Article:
I have little interest in rodents eating plants with unattractive* flowers, but I'm intrigued by plants that eat mice, whether or not they have showy blooms.
In this case the plant is Nepenthes truncata, one of the world's bigger pitcher plants. The mouse is a house mouse but that's not the point of this post. Let's just say the pitchers on this pitcher plant are large enough to - and have been proven to - catch a mouse. Whether the plant really wants such a large mammal in its digestive system is unclear.
We grow a single specimen of Nepenthes truncata in our dinky Tropical Glasshouse at Melbourne Gardens. It's a large plant, many years old, and in early September it was in full flower.
Not a flower to brighten a room perhaps but you might think at least we will soon have fruits, and seeds, and possibly a nursery fully of baby pitcher plants. Well, that isn't going to happen. Take a close look at these flowers and you'll notice they seems to consist mostly of a brain-like yellow sphere on a short stalk. Those yellow bits are the anthers, containing pollen.
What's missing from these flowers are the female parts. To find those you need another specimen, and the right kind of other specimen, of Nepenthes truncata. This species, like all Nepenthes, has either male or female plants, and not both. Great for cross-pollination and encouraging genetic mixing and diversity, but rubbish for horticulture.
That said, you'll find this species relatively commonly in a carnivorous plant enthusiast's collection. That's presumably because seed is readily available, even though hard to move between countries due to the constraints of CITES - the Convention on the International Trade in Endangered Species of Wild Flora and Fauna.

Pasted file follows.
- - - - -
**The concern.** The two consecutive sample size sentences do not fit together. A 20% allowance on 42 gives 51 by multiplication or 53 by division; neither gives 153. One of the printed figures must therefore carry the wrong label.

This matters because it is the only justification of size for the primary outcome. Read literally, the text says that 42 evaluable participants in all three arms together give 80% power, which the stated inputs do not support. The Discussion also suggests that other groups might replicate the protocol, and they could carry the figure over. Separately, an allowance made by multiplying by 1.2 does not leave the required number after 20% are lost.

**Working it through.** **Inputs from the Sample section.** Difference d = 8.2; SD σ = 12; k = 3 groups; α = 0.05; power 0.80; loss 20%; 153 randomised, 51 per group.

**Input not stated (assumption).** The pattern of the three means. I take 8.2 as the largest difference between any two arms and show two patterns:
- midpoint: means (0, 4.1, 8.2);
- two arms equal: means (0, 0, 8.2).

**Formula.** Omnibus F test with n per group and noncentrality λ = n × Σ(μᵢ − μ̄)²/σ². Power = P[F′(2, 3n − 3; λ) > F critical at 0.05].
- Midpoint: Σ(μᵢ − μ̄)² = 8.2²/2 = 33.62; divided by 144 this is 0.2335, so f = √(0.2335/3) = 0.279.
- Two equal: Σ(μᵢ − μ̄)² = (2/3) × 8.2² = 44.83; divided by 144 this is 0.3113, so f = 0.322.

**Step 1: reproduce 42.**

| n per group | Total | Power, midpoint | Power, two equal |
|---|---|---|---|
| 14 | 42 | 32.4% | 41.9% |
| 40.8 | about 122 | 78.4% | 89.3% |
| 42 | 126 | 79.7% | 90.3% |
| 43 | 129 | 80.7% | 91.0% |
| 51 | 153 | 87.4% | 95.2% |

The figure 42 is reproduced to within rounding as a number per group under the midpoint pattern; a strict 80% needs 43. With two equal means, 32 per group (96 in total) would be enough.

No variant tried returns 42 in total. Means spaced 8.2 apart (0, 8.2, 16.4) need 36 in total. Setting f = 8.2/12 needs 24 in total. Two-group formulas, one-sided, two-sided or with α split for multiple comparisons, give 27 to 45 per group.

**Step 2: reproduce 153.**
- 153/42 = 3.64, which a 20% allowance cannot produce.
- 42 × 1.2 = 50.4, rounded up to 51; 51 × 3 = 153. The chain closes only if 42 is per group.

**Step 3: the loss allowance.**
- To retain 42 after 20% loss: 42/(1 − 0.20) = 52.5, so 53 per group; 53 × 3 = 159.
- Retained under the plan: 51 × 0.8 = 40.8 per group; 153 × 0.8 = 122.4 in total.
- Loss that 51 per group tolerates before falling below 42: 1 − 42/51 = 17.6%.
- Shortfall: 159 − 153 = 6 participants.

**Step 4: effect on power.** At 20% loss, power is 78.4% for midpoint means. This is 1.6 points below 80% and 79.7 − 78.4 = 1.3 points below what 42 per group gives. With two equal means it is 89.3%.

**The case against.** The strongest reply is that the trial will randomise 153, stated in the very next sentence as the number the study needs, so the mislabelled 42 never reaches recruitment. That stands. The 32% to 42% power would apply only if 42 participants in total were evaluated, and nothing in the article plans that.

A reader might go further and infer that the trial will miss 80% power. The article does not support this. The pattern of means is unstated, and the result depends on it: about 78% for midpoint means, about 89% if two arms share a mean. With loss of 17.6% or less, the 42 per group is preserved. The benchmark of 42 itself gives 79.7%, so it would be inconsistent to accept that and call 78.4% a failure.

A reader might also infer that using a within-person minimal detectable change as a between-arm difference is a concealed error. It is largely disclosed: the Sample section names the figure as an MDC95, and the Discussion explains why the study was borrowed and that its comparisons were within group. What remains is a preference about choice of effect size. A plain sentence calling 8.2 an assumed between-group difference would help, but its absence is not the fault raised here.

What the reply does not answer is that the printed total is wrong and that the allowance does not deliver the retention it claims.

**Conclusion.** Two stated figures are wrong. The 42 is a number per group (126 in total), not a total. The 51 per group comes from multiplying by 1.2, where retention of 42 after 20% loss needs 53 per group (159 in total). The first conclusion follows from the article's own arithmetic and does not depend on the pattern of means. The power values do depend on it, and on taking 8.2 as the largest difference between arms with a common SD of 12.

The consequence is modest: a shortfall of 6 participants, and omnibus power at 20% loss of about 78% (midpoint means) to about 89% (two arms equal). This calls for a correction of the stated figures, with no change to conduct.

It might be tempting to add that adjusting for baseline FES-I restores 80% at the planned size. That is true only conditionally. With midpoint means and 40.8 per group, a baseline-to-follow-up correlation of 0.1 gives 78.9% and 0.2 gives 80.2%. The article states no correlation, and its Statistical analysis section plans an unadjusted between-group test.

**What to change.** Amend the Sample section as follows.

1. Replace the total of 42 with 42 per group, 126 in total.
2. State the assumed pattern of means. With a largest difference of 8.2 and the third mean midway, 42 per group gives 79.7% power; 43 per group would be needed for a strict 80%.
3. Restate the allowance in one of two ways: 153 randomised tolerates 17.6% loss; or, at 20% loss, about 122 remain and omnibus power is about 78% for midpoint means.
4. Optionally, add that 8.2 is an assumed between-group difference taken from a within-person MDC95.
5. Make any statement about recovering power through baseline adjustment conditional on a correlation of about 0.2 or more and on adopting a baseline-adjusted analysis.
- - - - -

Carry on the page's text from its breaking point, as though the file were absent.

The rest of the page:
The reason for the CITES ban is (as Carlo Ballistrieri from New York reminded me when this story was first posted) because trade in an organism could lead to the species becoming rare and threatened, or more so, in its natural habitat.
This species is already rare in nature, growing naturally only in lowland (230-600 metres above sea level) forests of north-eastern Mindanao, in the Philippines, where it scrambles through jungle vegetation. It was named from two fragmentary collections and is still poorly known in the wild, supporting its listing as Endangered in the Red List of flowering plants.
Our plants are flowering well, if not attractively or successfully (in terms of the reproduction), but the mature pitchers are now fading. Once the plant has got over it's unfulfilled flowering, it can reinvest in the new pitchers just starting to form on the tendrils at the end of its younger leaves.
* I'm sure Hervé (a Parisian botanist) won't mind me repeating this short exchange we had by Twitter today (25 October 2016). He is quite correct!